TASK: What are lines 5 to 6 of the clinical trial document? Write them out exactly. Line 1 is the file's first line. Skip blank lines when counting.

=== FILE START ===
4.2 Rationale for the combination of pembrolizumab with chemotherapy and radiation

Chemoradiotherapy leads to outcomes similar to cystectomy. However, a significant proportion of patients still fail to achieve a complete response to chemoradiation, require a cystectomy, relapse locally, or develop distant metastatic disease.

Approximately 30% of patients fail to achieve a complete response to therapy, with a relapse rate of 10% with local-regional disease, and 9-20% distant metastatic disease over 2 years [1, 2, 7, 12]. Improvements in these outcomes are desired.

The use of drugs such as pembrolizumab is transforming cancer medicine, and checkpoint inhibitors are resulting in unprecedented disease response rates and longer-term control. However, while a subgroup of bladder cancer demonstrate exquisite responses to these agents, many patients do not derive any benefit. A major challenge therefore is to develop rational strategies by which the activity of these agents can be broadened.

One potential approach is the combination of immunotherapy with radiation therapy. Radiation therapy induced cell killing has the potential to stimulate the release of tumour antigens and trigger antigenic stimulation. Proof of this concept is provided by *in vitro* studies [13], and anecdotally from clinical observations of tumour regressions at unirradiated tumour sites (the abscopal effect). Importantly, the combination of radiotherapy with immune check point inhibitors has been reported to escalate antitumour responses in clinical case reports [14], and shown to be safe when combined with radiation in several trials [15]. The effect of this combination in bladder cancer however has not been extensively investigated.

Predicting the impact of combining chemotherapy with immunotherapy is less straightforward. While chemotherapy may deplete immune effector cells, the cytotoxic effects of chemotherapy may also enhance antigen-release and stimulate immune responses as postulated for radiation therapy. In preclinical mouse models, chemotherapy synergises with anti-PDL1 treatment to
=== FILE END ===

One potential approach is the combination of immunotherapy with radiation therapy. Radiation therapy induced cell killing has the potential to stimulate the release of tumour antigens and trigger antigenic stimulation. Proof of this concept is provided by *in vitro* studies [13], and anecdotally from clinical observations of tumour regressions at unirradiated tumour sites (the abscopal effect). Importantly, the combination of radiotherapy with immune check point inhibitors has been reported to escalate antitumour responses in clinical case reports [14], and shown to be safe when combined with radiation in several trials [15]. The effect of this combination in bladder cancer however has not been extensively investigated.

Predicting the impact of combining chemotherapy with immunotherapy is less straightforward. While chemotherapy may deplete immune effector cells, the cytotoxic effects of chemotherapy may also enhance antigen-release and stimulate immune responses as postulated for radiation therapy. In preclinical mouse models, chemotherapy synergises with anti-PDL1 treatment to